The Minister for Energy, John Peter Amewu says Ghanaians will start enjoying the full electricity reliefs announced by President Nana Addo Dankwa Akufo-Addo, from May 2020 instead of April.
In his sixth national address to the nation on the novel coronavirus on Thursday, April 9, 2020, President Akufo-Addo said that government will fully cover the bills of low-income consumers of electricity and a 50 percent reduction in the cost of same for consumers in other categories in the country for April, May and June 2020.
However, at a press briefing organised by the Ministry of Information today, Thursday, April 14, 2020, the Energy Minister indicated that since the announcement was made on the 9th of April, some prepaid users had already bought electricity credits hence the need to shift the commencement date to May.
Amewu thus indicated that in order not to deprive them of the president’s initiative, the implementation of the directive will be pushed forward by a month, covering May, June and July.
“The directive by his Excellency, if you recollect was announced on the 9th of April and the directive was to be implemented. So the implementation process began, but if you recollect, it’s for 3 months; April, May and June. By the 9th of April, some people had already purchased, especially the prepaid customers had already purchased their prepaid and some people had already bought their postpaid so the April benefits will be derived in May, and May benefits in June and June benefits will be in July. And so that is how it is going to be. So if you have already bought credit in April you won’t see it reflecting but if we move to May it will reflect in May.”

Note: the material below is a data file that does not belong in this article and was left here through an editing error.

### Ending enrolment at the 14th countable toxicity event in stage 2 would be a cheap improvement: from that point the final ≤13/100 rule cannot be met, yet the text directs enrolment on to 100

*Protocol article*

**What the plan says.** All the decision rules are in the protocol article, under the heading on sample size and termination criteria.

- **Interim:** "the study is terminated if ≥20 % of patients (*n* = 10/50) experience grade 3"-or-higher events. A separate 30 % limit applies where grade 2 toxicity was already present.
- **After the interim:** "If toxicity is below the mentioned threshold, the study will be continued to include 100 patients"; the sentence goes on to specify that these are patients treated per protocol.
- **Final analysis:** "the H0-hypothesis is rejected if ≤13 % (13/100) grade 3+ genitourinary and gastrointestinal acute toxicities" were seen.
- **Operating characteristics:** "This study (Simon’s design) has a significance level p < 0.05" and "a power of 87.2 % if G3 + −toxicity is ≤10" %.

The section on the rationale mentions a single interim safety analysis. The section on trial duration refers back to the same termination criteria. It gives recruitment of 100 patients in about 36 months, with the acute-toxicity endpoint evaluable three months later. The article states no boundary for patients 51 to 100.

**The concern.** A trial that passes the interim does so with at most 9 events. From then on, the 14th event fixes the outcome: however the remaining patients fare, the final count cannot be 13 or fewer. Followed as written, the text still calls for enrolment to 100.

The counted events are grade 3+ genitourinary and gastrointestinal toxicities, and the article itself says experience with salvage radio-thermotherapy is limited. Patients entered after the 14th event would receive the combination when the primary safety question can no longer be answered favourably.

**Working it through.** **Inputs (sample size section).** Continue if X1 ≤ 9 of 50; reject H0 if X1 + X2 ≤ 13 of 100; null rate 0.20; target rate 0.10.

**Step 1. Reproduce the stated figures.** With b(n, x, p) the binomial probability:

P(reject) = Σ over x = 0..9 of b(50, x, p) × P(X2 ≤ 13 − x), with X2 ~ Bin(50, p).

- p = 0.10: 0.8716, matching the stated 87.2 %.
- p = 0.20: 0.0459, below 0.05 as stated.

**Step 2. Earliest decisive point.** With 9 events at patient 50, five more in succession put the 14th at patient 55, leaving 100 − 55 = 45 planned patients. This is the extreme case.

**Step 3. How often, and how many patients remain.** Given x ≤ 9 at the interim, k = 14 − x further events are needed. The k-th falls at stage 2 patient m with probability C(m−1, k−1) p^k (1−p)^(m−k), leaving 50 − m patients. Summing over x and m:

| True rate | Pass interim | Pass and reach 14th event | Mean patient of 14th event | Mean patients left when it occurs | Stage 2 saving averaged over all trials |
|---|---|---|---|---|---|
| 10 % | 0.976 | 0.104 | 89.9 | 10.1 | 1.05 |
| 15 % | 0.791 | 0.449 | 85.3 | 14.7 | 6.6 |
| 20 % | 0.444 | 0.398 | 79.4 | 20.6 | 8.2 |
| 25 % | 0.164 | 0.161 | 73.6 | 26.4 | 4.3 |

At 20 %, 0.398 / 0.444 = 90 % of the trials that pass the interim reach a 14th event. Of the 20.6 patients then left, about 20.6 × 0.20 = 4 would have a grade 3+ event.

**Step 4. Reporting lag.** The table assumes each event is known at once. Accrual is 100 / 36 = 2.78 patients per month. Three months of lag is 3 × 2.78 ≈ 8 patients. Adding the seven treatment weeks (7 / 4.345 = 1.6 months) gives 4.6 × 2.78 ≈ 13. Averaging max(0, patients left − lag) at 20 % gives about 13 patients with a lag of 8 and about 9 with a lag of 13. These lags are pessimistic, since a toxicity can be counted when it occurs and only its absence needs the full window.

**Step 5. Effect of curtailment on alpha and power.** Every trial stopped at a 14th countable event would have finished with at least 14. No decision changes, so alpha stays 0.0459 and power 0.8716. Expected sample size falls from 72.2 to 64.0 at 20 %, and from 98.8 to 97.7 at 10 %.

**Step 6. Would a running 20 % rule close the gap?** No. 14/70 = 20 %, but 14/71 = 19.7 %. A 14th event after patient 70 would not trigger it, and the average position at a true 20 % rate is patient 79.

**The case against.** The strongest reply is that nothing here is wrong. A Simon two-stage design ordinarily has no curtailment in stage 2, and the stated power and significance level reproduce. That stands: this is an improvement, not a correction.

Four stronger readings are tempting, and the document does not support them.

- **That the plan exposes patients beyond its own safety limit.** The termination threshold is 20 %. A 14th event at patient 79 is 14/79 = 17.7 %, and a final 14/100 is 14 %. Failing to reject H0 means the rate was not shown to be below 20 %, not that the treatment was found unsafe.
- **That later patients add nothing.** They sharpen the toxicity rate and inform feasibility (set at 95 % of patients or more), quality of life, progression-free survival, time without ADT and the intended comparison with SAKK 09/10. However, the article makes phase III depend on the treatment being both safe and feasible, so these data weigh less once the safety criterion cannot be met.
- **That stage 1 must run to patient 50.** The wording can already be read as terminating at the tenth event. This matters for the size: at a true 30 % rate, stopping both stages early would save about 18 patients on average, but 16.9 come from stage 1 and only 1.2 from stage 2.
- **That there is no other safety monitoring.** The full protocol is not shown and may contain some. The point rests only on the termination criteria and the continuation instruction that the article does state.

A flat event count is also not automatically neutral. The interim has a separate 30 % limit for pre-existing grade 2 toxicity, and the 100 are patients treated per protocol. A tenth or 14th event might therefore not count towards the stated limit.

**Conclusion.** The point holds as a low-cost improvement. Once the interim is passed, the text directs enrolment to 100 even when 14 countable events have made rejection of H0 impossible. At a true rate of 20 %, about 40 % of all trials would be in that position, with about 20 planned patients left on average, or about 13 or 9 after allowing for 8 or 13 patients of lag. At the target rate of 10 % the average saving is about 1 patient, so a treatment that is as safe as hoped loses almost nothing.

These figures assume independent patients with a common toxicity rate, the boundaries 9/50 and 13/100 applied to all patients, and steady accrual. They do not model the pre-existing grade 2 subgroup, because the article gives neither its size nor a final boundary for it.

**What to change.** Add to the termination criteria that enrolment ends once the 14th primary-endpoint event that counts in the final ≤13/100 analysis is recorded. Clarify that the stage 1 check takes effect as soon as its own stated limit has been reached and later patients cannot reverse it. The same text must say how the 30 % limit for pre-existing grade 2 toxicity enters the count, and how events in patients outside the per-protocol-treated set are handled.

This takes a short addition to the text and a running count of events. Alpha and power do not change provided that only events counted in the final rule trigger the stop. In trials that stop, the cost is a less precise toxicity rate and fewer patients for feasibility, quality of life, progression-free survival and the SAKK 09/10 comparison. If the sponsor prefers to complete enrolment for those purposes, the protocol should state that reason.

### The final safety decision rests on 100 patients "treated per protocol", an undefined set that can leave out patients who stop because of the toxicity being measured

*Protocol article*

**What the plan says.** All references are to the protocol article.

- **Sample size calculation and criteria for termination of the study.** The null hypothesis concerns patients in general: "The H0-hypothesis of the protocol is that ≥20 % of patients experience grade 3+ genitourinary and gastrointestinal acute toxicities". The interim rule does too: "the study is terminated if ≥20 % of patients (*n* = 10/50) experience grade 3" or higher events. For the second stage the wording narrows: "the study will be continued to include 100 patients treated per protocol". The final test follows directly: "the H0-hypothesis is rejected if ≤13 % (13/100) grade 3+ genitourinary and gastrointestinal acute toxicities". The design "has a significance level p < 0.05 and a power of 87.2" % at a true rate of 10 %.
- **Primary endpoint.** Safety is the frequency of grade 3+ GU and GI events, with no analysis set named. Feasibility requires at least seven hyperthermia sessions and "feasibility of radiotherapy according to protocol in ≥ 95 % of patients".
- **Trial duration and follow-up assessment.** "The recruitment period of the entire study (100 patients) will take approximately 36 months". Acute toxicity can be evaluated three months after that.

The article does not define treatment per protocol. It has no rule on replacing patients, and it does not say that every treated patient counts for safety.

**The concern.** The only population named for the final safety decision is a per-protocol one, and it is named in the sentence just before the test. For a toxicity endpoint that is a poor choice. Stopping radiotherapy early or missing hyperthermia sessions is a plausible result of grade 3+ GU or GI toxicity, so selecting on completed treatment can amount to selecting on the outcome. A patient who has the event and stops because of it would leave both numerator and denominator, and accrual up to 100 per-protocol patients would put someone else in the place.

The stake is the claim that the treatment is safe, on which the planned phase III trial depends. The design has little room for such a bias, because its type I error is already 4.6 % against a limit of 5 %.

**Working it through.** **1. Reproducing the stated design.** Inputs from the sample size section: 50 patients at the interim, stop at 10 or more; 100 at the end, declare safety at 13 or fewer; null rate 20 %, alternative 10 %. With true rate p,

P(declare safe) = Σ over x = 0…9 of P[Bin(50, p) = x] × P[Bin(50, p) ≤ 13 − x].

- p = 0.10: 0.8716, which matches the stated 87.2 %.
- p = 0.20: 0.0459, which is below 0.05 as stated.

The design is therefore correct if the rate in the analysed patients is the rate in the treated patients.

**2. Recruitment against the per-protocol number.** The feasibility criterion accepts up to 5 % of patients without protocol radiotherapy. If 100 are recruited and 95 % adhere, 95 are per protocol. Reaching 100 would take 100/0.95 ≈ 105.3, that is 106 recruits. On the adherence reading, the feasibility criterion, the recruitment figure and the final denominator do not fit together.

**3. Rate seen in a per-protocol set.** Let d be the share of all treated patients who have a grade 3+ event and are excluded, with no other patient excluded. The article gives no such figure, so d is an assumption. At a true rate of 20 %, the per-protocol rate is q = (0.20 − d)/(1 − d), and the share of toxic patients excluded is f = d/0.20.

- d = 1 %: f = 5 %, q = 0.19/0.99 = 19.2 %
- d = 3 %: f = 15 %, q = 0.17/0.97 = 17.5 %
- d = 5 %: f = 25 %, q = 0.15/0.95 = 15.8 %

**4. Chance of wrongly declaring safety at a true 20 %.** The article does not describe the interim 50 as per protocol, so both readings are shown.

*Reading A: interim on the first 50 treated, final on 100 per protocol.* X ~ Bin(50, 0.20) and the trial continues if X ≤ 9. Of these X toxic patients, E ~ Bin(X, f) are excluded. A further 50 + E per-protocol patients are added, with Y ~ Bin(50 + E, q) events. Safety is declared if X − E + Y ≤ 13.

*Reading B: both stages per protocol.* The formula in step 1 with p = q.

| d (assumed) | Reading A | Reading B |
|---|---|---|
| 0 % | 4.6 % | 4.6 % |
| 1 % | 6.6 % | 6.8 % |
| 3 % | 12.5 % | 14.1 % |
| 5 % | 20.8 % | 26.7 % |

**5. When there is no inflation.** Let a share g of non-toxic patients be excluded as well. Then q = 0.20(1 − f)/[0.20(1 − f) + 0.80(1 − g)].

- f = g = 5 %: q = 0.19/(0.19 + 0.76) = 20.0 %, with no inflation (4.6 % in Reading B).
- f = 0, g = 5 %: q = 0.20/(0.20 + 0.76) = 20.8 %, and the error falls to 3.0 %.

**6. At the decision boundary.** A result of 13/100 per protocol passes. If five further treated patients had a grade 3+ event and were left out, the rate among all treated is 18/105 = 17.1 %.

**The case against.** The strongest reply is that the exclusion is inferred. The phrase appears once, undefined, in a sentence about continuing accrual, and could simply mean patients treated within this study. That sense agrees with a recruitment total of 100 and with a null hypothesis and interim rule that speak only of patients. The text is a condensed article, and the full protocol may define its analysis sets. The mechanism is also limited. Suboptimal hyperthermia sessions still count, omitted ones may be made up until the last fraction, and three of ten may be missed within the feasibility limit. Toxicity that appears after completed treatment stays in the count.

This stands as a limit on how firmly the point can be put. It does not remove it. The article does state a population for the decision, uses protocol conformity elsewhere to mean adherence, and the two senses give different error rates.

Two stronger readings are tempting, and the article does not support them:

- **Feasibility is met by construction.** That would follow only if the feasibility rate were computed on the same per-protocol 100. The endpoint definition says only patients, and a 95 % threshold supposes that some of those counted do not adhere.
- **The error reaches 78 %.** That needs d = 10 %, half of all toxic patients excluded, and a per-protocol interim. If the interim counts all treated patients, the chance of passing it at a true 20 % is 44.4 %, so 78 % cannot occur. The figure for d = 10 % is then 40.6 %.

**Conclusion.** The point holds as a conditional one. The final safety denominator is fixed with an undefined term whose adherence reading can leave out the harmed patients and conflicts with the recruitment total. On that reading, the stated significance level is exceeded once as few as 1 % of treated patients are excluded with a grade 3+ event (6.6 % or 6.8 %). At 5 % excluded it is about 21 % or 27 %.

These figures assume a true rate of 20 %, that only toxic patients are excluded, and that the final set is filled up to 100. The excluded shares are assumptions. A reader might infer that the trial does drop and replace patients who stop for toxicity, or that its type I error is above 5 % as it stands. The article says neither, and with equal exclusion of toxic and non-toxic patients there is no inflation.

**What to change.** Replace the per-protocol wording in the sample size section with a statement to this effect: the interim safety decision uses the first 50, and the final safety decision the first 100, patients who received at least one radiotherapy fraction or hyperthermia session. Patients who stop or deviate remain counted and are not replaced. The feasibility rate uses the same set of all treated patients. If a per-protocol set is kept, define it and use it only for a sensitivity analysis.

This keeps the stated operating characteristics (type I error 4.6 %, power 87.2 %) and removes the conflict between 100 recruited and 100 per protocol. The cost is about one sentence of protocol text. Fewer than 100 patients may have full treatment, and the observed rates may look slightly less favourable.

The Minister also indicated that customers who were disconnected before the April 9 announcement due to failure to pay previous debt would be excluded from the intervention.
“And again let’s not forget that the baseline for the directive from his Excellency was to use the March bill, so we are going to use the March bill to identify the lifeline customers. So if by the 9th of April you were disconnected and you weren’t enjoying the national grid by the time the president made the announcement…But if for some reason you were disconnected because you did not pay some bills and today you make an attempt to pay that bill then, of course, you will be entitled to the benefit–the benefit is for all Ghanaians,” Mr. Amewu added.
Cost of intervention to government
The government will spend a little over GHS 1 billion over the next three months on relief for electricity consumers amid the economic slowdown from the novel coronavirus pandemic.
About 87 percent of the Ghanaian population on 4.8 million metres who have access to the national grid are in line to benefit from these reliefs, according to the Energy Minister, Peter Amewu.
The government is fully absorbing electricity bills for lifeline consumers; persons who consume 0 to 50 kilowatt-hours per month.
The other categories of consumers will enjoy a 50 percent discount within the same period.
Addressing a press conference on Thursday morning, Mr. Amewu gave a breakdown of the reliefs with the Electricity of Ghana (ECG) accounting for most of the beneficiaries.
ECG currently oversees one million metres for its lifeline customers, which amounts to 27.4 percent of its customers.
“This means that at the current tariff level, Government is absolving almost an amount of GHS 8.5 million per month for [life line customers],” Mr. Amewu noted.
For non-lifeline customers, 2,780,886 are residential and 1,608 are special load tariff customers.
“A 50 percent discount on their electricity bill will translate into GHS 235.4 million per month. The total reliefs for ECG customers per month are, therefore, GHS 244 million.”
All these reliefs for ECG customers will translate to GHS732 million over three months.